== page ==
Monday, December 07, 2009

Another Song on Hold

"Till Somebody Loves You" has been put on hold by one of the bigger male country artist (who btw is up for a Grammy this year). Can't say who it is, but it's a big enough artist that I'm PUMPED that he might record the song!

The writing thing keeps going pretty well...let's hope this one gets cut. After 2 straight high profile holds and then passes ("love is Strong Enough" & "Wouldn't Change a Thing"), it'd be nice to see this one go all the way! Cross your fingers and pray!

Thursday, December 03, 2009


On Monday, I woke up bright and early and packed up a bunch of my guitars, amps, pedals and my computer and headed over to Steve Bishir's studio, where Jon Skaggs, Clint Milburn, Tommy Lee and I set up and spent 3 days recording rough demos of all the songs that will be on the record. The plan, as we went was to work out arrangements, rework arrangements as needed, and simply start to work through a pile of ideas of parts that everyone could play.

I was both excited and nervous as I headed in with MY band. It's unusual in this business to use your own fact a lot of actual bands don't actually play on their albums...they hire session players to record for them. Obviously, when we play live it feels like we're really tight...but you never really know until you get into a room, play through songs and then listen back. Any nervousness I had has been wiped away. These guys are remarkable and after almost 2 years on the road together, we ended up being very tight as we listened back on tape. That's a good feeling. To play with guys that have become your friends and listen back and realize that, man, this sounds really good!

Anyway, we did a basic set up: all of us in one room, me playing electric guitar; Clint, of course, playing electric guitar (our amps were in isolation booths off to the side of the live room); Tommy on bass through a direct box straight into the system; and Jon on drums with just 4 mics set up (2 overheads, 1 on kick, 1 on snare). These aren't the real recording that will end up on the record, obviously...the goal was really just to get to hear how everything sounds and to come up with basic parts, as I said before.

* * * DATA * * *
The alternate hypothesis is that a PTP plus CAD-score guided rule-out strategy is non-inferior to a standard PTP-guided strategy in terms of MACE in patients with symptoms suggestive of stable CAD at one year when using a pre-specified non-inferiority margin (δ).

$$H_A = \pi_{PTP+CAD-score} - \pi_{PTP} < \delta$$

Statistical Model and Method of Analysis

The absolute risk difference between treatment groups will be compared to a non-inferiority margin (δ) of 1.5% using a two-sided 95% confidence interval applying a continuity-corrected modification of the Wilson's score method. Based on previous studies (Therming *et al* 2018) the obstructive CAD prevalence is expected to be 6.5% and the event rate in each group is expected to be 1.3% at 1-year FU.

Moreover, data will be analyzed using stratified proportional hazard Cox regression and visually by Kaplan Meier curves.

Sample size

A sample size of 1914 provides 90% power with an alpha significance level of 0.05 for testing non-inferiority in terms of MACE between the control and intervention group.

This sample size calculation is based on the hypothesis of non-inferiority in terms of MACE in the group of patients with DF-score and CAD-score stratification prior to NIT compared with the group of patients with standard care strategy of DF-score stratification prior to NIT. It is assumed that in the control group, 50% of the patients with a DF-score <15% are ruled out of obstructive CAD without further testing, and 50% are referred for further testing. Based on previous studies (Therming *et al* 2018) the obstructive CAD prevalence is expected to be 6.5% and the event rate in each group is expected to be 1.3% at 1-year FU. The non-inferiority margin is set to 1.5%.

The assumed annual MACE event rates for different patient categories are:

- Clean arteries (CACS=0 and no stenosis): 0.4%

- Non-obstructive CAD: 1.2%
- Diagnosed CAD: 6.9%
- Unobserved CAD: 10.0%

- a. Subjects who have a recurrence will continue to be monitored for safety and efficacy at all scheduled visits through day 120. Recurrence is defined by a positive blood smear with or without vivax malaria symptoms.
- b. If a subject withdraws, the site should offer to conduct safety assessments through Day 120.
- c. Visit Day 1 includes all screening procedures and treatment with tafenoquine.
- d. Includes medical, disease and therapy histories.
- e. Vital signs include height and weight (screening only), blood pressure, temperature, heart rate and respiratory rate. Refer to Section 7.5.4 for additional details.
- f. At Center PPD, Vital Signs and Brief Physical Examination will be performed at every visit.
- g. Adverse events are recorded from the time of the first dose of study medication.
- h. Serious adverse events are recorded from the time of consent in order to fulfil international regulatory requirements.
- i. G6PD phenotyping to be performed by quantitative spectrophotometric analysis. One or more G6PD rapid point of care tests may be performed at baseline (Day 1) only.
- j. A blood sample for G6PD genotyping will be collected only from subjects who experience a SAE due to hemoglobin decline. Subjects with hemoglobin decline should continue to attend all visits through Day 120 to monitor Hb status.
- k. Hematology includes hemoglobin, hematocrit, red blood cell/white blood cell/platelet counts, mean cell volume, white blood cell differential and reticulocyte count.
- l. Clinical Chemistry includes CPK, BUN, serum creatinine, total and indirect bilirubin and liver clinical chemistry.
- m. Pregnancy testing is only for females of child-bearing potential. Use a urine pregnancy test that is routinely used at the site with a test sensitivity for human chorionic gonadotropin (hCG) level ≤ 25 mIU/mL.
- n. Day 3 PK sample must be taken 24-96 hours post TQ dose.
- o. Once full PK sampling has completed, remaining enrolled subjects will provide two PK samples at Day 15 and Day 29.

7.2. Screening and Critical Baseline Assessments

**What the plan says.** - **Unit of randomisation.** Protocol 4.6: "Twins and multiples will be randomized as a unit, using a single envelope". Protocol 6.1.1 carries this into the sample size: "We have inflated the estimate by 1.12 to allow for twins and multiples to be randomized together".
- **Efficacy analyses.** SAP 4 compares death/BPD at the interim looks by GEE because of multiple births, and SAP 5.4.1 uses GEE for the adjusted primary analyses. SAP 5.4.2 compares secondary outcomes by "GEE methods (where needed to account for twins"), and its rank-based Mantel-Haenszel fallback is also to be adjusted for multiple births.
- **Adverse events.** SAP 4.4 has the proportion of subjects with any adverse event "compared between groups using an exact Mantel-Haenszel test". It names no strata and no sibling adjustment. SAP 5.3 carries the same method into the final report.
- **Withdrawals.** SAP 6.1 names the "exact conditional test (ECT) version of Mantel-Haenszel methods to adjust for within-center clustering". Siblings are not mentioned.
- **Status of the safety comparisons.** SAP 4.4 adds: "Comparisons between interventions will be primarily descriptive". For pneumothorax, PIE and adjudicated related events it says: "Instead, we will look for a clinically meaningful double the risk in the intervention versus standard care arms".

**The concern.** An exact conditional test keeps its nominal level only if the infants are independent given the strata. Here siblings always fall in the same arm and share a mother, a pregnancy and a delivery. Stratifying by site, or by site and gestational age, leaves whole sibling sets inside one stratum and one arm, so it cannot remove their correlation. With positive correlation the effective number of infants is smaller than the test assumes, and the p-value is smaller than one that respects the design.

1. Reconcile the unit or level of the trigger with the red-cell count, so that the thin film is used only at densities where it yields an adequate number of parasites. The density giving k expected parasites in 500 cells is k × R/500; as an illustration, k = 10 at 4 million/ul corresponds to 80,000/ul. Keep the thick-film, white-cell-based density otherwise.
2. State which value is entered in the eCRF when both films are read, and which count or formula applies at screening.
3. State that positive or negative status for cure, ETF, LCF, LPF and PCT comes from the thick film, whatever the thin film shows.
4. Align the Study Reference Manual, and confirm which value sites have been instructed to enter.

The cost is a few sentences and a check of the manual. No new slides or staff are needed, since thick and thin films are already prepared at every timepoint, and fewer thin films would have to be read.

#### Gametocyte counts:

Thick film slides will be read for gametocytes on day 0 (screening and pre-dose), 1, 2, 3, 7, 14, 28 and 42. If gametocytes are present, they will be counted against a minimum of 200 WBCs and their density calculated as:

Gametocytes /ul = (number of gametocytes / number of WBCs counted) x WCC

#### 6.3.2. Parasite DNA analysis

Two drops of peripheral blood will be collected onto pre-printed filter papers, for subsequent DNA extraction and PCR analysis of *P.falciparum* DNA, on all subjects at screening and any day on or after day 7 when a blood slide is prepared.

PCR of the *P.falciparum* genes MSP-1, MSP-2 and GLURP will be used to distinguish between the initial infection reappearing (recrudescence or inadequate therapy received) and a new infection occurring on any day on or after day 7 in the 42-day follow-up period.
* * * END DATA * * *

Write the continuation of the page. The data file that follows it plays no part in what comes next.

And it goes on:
On Monday, we took most of the morning getting everything set up and getting basic sounds. By about 11:30 we finally started working on our first song. One by one over Monday, Tuesday and Wednesday, we went through the 14 songs that would make up the album, plus the 2 songs that we plan on recording for iTunes exclusives...

I can't begin to tell you guys how excited I am about how everything is sounding. As we went through all the songs and worked out arrangements, I was so happy with several things:

1) The songs stand up. Sometimes when I demo something on my own, it just doesn't translate when you get real players playing it. I program stuff and play what's in my head...but when you get it out to other people, they don't have the affection for the song that I did. Maybe they just don't get it. Maybe they just don't like it. Maybe the song just stinks to begin with. But for some reason it doesn't work. Every song I thought worked ended up working with everyone playing.

2) We're not settling for "stock" parts and arrangements. The mantra throughout the whole 3 days was don't think like session players. Session players are the guys who play on most Christian records. Incredibly talented and perhaps WAY more talented than my guys (though I could argue they aren't). However, they play on different records every day of every week. Eventually, they develop a "thing" that they do and you know (for the most part) what you're getting with a certain player. As we worked this week, we really tried to treat the songs as a band would treat them...not how a session player would treat them. I know it sounds nominal, but the difference is phenomenal. My goal with this record is to create a record that stands up 20 years from now. Obviously, I want success on radio now...but I think you can make records that have radio hits while at the same time doing something interesting and different. And a lot of that comes back to how the players arrange their parts: how the drummer approaches his parts; how the bass player gets in the groove; how the guitar players parts interact with the rhythm section. Obviously we're just getting parts worked out, but what was encouraging was how the guys caught what I was going for immediately...

3) We have radio songs. Nothing is guaranteed with radio, obviously. But as we worked out arrangements, we were all struck with how commercial songs like "Only You Can Save", "In the Weak", "I'm Ready" and "One" ended up turning out. Even the demos just sounded like radio waiting to happen. That is exciting! We need radio to sell records...we need to sell records to get people to come out to shows (and THAT is the most important thing, of course!)

4) The diversity of this album is cool. The album has an overall "Sound"...probably most described as synthy pop rock. But we throw in some surprises. There's some acoustic stuff. Bells make an appearance. Choir pops up. String sections ranging from single cellos to quartets to a full string section will be on several songs. A banjo will probably be played on at least one song. Lots of little synth parts. I mean...I think this record is going to be so much ear candy it won't be funny! You will want to listen to this album on headphones!

So...all that to say: I'm pumped. I can't wait until we actually record these songs and you get this album in your hand and ears!!!